My Power Company Wants to Sell Me Climate Indulgences

by Ivan Osorio on October 27, 2009

I pay my power bill online, so whenever I get something from Dominion Virginia Power over snail mail it catches my attention. Usually, it’s some notice about utility work nearby. However, the mailing I got today was unusual. It was an appeal to sign up for Dominion’s Green Power initiative.

The scheme appears simple enough. The mailer says, “When you sign up for Dominion Green Power, you add a little extra to your monthly bill which Dominion will use to purchase certified renewable energy certificates on your behalf.”

And what does the consumer get in return? Well, that’s a good question. Dominion’s Green Power Web page features a video that features a family that “pays an extra 1.5 cents per kilowatt hour, and the money is used to purchase renewable energy certificates to support green energy development through a vendor called 3 Degrees.”

And what does 3 Degrees actually do? According to its website:

3Degrees enables businesses and individuals to advance their climate needs and strategies We do this by originating and providing Green-e Energy Certified Renewable Energy Certificates and third-party certified Verified Emission Reductions (aka, carbon offsets) from around the world to help our partners reduce their environmental footprint. We also provide customized consulting services to help businesses address their climate- and energy-related challenges.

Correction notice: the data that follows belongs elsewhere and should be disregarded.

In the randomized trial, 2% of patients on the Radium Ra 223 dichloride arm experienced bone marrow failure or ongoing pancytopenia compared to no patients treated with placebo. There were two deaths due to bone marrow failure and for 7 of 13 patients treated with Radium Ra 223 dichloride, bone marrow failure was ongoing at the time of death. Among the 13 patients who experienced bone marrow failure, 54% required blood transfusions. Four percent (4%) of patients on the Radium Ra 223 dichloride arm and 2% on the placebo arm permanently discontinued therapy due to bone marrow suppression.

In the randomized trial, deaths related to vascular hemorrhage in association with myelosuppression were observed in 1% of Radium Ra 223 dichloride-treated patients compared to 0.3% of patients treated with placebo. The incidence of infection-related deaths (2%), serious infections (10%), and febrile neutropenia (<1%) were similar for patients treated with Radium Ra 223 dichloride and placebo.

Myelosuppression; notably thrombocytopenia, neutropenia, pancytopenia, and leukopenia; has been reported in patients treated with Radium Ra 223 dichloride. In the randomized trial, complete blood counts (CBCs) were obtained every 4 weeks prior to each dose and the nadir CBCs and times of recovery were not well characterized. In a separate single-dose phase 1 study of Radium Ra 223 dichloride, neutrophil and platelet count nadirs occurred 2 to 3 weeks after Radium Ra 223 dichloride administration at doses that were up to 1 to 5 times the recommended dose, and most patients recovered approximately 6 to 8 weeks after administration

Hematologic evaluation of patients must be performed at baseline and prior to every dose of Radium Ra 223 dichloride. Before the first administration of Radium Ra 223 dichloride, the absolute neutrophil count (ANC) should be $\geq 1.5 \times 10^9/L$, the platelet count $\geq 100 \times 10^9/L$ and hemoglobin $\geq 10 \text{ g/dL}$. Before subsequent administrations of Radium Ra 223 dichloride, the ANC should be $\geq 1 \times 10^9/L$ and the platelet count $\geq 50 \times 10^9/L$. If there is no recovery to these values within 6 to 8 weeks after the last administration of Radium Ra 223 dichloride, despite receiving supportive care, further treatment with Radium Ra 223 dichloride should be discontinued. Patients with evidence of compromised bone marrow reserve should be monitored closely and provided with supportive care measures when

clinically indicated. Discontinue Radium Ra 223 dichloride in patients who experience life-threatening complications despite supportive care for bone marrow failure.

This is precisely the kind of climate policy rent-seeking that cap-and-trade policies are designed to encourage. As CEI’s Marlo Lewis has warned, this kind of “certificate” can only have value under a cap-and-trade scheme. In light of the difficulty that the Obama administration and Congressional Democrats are having in pushing through climate legislation, 3 Degrees’ business model may be riskier than its founders had envisioned.

But whatever the future of climate policy, one thing is for certain: Private subsidy schemes like this net the consumer nothing tangible. And for those who do go in for that sort of thing, the warm, fuzzy feeling of feeling less guilty about helping to warm the planet must wear off fairly quickly.

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